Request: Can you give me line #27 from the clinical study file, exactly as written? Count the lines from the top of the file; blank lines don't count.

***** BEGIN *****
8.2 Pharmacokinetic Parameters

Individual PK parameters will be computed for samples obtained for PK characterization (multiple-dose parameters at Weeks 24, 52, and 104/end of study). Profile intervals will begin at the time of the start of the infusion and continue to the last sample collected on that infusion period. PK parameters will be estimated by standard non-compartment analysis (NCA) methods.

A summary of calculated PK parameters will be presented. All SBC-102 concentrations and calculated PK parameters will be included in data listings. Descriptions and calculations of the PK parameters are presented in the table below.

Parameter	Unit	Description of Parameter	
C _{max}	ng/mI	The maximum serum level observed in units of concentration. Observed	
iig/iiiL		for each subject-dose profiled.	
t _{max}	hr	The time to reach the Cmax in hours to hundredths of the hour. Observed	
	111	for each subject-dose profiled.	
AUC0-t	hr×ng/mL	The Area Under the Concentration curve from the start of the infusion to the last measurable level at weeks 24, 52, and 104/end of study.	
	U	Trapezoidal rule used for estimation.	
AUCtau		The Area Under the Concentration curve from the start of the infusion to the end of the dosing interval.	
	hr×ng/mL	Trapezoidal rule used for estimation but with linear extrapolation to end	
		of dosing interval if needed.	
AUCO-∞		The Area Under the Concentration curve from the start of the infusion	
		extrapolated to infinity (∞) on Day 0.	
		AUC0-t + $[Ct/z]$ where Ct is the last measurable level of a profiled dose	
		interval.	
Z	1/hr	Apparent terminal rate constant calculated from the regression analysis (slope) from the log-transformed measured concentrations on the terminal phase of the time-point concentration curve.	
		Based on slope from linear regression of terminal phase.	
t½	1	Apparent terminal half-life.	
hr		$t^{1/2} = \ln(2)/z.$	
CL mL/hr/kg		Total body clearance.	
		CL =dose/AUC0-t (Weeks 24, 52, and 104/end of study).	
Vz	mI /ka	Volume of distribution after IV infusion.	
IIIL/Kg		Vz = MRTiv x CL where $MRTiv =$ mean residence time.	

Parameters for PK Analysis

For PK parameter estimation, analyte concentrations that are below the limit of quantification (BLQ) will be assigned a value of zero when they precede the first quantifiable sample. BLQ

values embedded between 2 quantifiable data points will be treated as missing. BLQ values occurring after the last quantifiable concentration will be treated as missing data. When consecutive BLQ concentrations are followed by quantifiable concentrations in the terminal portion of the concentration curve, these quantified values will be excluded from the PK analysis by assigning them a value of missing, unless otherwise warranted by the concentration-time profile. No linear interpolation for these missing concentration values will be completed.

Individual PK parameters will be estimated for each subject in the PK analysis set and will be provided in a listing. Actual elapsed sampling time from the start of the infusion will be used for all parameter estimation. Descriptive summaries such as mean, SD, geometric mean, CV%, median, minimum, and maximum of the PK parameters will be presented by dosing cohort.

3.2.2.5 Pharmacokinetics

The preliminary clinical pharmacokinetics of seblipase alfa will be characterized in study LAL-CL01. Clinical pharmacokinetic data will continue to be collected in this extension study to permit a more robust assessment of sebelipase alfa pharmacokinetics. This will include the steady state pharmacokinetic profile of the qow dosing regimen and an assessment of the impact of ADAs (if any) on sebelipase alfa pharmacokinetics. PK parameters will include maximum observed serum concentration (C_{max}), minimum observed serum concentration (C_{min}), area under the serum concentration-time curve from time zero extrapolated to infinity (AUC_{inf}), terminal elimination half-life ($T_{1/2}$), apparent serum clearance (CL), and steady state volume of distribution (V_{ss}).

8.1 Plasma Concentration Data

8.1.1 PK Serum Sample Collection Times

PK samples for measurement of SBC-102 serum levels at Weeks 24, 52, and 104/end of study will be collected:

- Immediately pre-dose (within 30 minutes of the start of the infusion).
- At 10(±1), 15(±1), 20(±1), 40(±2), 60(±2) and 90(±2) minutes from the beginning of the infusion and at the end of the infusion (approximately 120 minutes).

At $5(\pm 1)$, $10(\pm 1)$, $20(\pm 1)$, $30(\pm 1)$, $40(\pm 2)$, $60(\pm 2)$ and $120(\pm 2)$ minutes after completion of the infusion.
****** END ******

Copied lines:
For PK parameter estimation, analyte concentrations that are below the limit of quantification (BLQ) will be assigned a value of zero when they precede the first quantifiable sample. BLQ